Review Summary: Maybe sometimes death can be beautiful
It was more than ten years ago when I first became acquainted with Angizia. Back then, their fragile neoclassical melodies, Cedric Muller's dancing fingers on the piano, the operatic vocals combined somewhat clumsily, as they sound in hindsight, with some black metal vocals and electric guitars, had impressed me.
In their second album, those elements were more succesfully absorbed into the music. But, I couldn't help feeling that something was missing. So, maybe because my enthusiasm started wearing out, maybe because their albums were not that easy to find (and shopping οn the internet was totally unknown to me back then), I started forgetting about Angizia.
And the years passed.
One day, digging into my past, I remembered about Die Kemenaten Scharlachrotter Lichter. And, surprise, the magic was still there. Maybe a little worn out, maybe not so perfect as it used to be, but still there. So I decided to look around the internet. The band was still there. I visited their website. The intro grabbed me by the balls. An old, silent-film like slide of macabre gravures, a terrifying violin melody. The words "Er glaubte, dass er tot war. Er hoffte, das er tot war". They had me. I put 20 euros in an envelope (I had no credit card at that time) and bought the cd.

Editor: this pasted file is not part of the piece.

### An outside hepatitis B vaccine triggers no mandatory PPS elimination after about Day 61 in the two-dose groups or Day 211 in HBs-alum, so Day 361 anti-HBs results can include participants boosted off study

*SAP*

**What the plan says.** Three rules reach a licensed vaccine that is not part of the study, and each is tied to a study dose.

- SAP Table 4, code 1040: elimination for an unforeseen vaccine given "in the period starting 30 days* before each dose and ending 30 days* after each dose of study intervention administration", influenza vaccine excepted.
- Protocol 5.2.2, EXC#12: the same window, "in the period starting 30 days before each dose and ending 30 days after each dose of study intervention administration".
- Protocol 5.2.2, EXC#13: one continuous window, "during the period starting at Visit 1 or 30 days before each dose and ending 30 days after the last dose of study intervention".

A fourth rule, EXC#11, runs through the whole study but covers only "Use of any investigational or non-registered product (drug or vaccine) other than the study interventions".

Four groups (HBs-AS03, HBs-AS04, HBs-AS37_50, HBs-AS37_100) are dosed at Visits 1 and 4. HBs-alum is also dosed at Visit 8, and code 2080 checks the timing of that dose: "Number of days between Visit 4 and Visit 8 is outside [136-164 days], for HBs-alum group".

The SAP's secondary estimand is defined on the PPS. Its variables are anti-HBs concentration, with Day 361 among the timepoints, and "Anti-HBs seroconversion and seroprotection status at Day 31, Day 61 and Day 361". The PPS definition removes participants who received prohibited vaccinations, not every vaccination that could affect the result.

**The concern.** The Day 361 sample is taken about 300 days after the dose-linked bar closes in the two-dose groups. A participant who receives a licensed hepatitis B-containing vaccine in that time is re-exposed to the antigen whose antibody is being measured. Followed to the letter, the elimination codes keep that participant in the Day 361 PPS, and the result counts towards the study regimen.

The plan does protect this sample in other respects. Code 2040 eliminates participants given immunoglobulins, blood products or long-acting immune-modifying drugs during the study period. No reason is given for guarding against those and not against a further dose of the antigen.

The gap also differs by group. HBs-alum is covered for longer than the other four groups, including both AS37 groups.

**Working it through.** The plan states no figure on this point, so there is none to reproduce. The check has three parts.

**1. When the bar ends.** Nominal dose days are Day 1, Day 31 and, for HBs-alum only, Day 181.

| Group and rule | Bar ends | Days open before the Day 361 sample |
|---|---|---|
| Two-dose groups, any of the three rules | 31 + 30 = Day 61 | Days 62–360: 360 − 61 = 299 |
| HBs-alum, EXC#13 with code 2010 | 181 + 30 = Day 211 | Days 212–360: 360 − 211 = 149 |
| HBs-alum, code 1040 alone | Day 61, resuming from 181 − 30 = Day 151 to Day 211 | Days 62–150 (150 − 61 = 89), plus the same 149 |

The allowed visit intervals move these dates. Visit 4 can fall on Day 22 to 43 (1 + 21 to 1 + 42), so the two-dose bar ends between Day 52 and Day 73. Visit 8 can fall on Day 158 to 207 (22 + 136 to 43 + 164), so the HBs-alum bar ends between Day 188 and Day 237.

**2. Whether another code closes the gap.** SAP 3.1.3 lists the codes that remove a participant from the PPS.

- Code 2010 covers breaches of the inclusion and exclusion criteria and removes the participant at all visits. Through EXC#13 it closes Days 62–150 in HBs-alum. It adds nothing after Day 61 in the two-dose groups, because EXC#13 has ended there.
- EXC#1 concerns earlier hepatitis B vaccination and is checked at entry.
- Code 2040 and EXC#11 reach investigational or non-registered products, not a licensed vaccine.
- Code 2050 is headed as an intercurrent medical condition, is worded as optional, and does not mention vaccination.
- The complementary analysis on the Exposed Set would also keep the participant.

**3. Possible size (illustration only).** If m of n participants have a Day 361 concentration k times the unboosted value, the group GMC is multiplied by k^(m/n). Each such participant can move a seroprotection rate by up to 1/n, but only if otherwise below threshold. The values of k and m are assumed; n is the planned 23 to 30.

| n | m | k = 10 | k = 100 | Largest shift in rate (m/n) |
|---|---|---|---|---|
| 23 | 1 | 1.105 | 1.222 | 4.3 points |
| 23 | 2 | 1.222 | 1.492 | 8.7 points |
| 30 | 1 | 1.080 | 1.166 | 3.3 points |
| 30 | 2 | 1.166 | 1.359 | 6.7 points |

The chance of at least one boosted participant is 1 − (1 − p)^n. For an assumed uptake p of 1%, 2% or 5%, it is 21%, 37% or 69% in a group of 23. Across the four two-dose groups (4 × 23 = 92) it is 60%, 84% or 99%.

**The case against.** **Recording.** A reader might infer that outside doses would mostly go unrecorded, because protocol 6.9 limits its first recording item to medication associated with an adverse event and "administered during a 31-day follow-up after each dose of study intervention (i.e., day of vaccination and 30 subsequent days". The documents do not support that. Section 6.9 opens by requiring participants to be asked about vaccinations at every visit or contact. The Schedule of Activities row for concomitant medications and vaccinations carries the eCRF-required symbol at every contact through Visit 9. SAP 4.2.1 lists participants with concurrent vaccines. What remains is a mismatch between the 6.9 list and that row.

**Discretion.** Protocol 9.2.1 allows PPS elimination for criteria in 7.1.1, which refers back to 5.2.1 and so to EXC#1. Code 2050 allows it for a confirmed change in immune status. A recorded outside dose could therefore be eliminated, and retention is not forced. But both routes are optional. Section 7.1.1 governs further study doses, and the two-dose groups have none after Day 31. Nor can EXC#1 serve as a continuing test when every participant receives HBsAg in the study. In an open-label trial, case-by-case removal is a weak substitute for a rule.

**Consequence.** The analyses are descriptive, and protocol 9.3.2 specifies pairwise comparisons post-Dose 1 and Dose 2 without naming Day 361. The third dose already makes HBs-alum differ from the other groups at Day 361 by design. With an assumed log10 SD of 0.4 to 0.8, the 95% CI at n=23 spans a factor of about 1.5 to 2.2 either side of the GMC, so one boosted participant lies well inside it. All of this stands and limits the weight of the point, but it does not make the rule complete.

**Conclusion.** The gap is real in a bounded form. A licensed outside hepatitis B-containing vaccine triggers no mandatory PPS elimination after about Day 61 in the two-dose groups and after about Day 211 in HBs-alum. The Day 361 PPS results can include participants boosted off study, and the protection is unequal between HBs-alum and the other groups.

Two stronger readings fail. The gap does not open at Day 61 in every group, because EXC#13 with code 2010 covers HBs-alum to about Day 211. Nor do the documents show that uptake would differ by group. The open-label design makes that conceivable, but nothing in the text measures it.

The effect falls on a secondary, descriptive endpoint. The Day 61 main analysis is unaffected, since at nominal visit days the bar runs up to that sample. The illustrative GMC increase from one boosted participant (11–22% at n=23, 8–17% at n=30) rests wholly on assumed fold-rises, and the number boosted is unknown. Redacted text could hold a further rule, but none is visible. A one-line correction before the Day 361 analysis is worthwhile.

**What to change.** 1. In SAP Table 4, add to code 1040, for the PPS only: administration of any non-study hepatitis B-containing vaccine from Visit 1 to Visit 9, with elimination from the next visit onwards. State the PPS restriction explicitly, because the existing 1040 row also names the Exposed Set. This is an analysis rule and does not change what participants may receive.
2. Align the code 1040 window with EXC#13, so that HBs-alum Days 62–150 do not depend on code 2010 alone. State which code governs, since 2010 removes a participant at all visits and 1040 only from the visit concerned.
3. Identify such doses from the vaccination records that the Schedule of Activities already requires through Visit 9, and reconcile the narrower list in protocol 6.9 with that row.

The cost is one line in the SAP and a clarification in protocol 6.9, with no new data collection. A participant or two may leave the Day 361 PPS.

This was surely NOT the Angizia I once knew. The classical music was gone, the operatic style, the enchanting piano, the black metal elements... all gone. But was that really a bad thing?
Hell no. Because what had takeν over its place was even better. It was perfect. It was something unlike anything I had ever heard before. Angizia presented me a real Totentanz, a macabre cabaret of the dancing dead.
You might need a while to get used to Michael Haas's new voice. It's obviously anything but beautiful. But its point is not to sound beautiful. He sounds like a grotesque clown, a purely theatrical performace that intensifies the album's atmosphere. Electric guitars, drums, violins, accordion, piano, and vast amount of other instruments, guest vocalists accompanying Haas and Irene Denner (yes, she's still there), all perfectly orchestrated to produce one of the most amazing musical pieces ever heard. An impressive seventy minutes long, the album manages never to get boring.
If there is any kind of beauty in death, you will surely find it here. Yes, this trully sounds like nothing you have ever listened to. And all packed in Gabrielle Bock's amazing artwork.